GLOVER RUSSELL • ATTORNEYS AND COUNSELORS AT LAW
Contesting a Trust and Testamentary Capacity – Universal Issues
While Mississippi may be quite a few miles from Denver, Colorado, recent headlines prove that regardless of one’s geographical location, social stature, wealth or position, estate issues can- and likely will- rear their ugly head, even in the best of familial structure, when one least expects it.
NFL fans far and wide are undoubtedly aware of the passing of Pat Bowlen, former owner of the Denver Broncos franchise, who died in last summer, two months prior to his induction into the Pro Football Hall of Fame. Bowlen, who died at the age of 75 after a long battle with Alzheimer’s, left behind a large estate, controlled by a trust- which is charged with the selection of the new controlling owner of the Broncos franchise, worth more than $2.5 billion.
Unfortunately, even the best of intentions can bring about the worst of circumstance. Since Bowlen’s death, a lawsuit has been filed by two of his children, contesting the trust and raising the issue of testamentary capacity, or the lack thereof, with regard to Bowlen’s ability to establish and understand his trust and estate plan. The children are challenging the trust and seeking a controlling interest of the Broncos franchise for themselves. According to reports, such as the one linked here (https://www.cpr.org/2019/09/14/pat-bowlens-kids-are-still-fighting-over-inheritance-as-2-daughters-file-lawsuit/), Bowlen, who originally established the trust twenty years ago, updated his estate plan in 2009. Since he stepped down from the team in 2014, the trust, by and through its trustees, has been in charge of the team’s operations. Incidentally, a separate lawsuit, filed by Bowlen’s brother, sought to remove the trustees; it also addresses issues similar to the suit filed more recently by Bowlen’s daughters. That case, which remains ongoing, brought the NFL as a separate party into the litigation as arbitrators.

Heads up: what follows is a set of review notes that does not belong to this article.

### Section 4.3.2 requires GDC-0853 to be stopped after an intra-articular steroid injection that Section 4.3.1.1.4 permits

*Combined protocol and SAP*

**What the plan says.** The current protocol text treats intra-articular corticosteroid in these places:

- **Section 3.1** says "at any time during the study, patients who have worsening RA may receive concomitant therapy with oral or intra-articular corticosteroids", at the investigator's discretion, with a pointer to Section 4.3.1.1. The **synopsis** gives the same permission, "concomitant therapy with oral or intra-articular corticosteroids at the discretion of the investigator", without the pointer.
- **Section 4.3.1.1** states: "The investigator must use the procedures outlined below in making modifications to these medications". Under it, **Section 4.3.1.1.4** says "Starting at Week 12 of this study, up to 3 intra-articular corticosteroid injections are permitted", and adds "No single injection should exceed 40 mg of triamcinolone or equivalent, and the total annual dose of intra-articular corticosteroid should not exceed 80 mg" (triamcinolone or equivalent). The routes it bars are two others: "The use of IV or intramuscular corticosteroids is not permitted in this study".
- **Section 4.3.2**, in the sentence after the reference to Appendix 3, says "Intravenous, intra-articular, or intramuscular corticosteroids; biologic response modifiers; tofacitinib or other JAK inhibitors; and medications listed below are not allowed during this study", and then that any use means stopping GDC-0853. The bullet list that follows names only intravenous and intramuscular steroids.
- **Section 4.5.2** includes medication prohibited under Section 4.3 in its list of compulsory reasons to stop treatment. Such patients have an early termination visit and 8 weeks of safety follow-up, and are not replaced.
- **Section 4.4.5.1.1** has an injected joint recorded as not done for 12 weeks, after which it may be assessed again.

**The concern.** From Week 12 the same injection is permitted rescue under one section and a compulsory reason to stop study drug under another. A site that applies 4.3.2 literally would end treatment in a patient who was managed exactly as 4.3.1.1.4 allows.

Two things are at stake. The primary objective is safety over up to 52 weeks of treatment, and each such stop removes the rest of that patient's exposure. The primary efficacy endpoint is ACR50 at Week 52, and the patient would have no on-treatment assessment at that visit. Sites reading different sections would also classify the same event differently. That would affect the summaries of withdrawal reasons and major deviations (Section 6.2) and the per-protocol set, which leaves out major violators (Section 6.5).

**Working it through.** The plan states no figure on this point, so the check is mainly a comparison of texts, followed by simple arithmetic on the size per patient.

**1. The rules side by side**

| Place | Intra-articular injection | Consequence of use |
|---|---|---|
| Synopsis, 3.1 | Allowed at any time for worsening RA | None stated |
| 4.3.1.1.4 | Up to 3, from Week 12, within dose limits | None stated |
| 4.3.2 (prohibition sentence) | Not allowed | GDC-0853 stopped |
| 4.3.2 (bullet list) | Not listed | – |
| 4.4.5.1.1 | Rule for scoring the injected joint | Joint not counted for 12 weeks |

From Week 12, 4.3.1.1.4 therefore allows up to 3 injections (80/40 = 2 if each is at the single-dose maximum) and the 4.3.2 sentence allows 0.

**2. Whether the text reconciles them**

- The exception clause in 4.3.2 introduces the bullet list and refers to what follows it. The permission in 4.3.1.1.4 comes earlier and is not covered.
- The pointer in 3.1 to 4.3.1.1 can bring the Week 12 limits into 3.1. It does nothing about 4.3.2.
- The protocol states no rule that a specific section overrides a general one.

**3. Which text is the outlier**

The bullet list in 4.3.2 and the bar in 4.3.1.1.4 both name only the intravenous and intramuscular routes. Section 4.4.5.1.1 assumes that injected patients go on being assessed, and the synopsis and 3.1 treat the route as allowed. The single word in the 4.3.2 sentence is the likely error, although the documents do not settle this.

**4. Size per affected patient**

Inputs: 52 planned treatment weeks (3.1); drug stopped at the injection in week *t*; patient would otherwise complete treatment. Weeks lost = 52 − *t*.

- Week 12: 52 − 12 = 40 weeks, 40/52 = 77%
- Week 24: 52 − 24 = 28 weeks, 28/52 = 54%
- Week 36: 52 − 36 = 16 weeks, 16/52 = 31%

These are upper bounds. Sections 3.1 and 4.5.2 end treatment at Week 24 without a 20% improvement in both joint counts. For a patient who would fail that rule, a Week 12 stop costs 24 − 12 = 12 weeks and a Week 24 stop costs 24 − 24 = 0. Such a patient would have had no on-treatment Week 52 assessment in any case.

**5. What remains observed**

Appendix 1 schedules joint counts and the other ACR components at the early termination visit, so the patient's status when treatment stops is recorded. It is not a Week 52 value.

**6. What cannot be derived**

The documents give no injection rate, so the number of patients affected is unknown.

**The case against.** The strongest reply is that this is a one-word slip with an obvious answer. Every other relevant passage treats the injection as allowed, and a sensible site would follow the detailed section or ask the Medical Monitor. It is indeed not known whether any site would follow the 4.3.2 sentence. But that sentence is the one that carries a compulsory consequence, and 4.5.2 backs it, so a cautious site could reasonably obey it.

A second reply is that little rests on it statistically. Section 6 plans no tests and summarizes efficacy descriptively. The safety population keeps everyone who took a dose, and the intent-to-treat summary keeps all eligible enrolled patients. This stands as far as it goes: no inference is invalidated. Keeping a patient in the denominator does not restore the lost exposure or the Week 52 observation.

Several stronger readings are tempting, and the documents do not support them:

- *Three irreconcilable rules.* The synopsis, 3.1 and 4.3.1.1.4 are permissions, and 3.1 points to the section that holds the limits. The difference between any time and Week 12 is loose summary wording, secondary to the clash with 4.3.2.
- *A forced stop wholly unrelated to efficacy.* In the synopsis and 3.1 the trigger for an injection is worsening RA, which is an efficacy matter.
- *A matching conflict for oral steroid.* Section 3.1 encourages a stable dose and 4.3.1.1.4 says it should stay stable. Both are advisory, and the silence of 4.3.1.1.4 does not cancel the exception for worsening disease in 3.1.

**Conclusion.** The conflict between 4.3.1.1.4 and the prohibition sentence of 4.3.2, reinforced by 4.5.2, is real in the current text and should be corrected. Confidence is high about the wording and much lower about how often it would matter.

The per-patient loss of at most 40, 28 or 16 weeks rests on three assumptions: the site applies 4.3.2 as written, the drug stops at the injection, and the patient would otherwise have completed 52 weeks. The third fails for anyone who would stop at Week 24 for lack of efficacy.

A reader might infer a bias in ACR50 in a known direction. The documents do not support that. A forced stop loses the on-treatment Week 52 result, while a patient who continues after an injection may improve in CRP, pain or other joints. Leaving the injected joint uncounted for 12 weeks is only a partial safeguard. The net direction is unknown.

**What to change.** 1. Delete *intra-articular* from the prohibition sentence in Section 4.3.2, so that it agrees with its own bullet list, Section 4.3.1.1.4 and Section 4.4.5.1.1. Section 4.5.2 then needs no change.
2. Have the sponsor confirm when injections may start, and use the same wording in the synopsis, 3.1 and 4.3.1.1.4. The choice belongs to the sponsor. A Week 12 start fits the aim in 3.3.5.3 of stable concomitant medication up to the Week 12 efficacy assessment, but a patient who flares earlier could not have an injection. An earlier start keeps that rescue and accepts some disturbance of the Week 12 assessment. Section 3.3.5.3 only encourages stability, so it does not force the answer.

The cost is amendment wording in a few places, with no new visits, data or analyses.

For a will or trust to be valid in Mississippi, the testator or settlor (the person making the will or trust) must possess testamentary capacity at the time the will or trust is made. To possess testamentary capacity, an individual must be of sound and disposing mind. In Mississippi, testamentary capacity is determined based on three (3) factors: (1) whether the testator or settlor had the ability at the time of the will or trust to understand and appreciate the effects of his act; (2) whether the testator or settlor had the ability at the time of the will or trust to understand the natural objects or persons to receive his bounty and their relation to him; and (3) whether the testator or settlor was capable of determining at the time of the will or trust what disposition he desired to make of his property. Also, recognizing that a testator or settlor may not always possess testamentary capacity, the Mississippi Supreme Court had held that the testator or settlor may nevertheless execute a valid will or trust during a lucid interval.
The case filed by Bowlen’s daughters remains ongoing, with trial expected to commence this fall; undoubtedly, it will drag on well into 2021 given the nature of the case and the numerous parties involved. Aside from the egregious financial toll undertaken by the parties to litigate such a matter, it stands as fact that one cannot possibly place a dollar amount on the stress and undue hardship the relationship amongst the family members involved will certainly suffer. Suffice to say, these events prove the absolute necessity of entrusting your estate planning to experienced and knowledgeable legal experts who focus their practice in this area of the law each day. At Glover Russell, our practice is primarily focused on estate planning and administration, which includes the finite aspects of trust law, administration, and litigation, when absolutely necessary.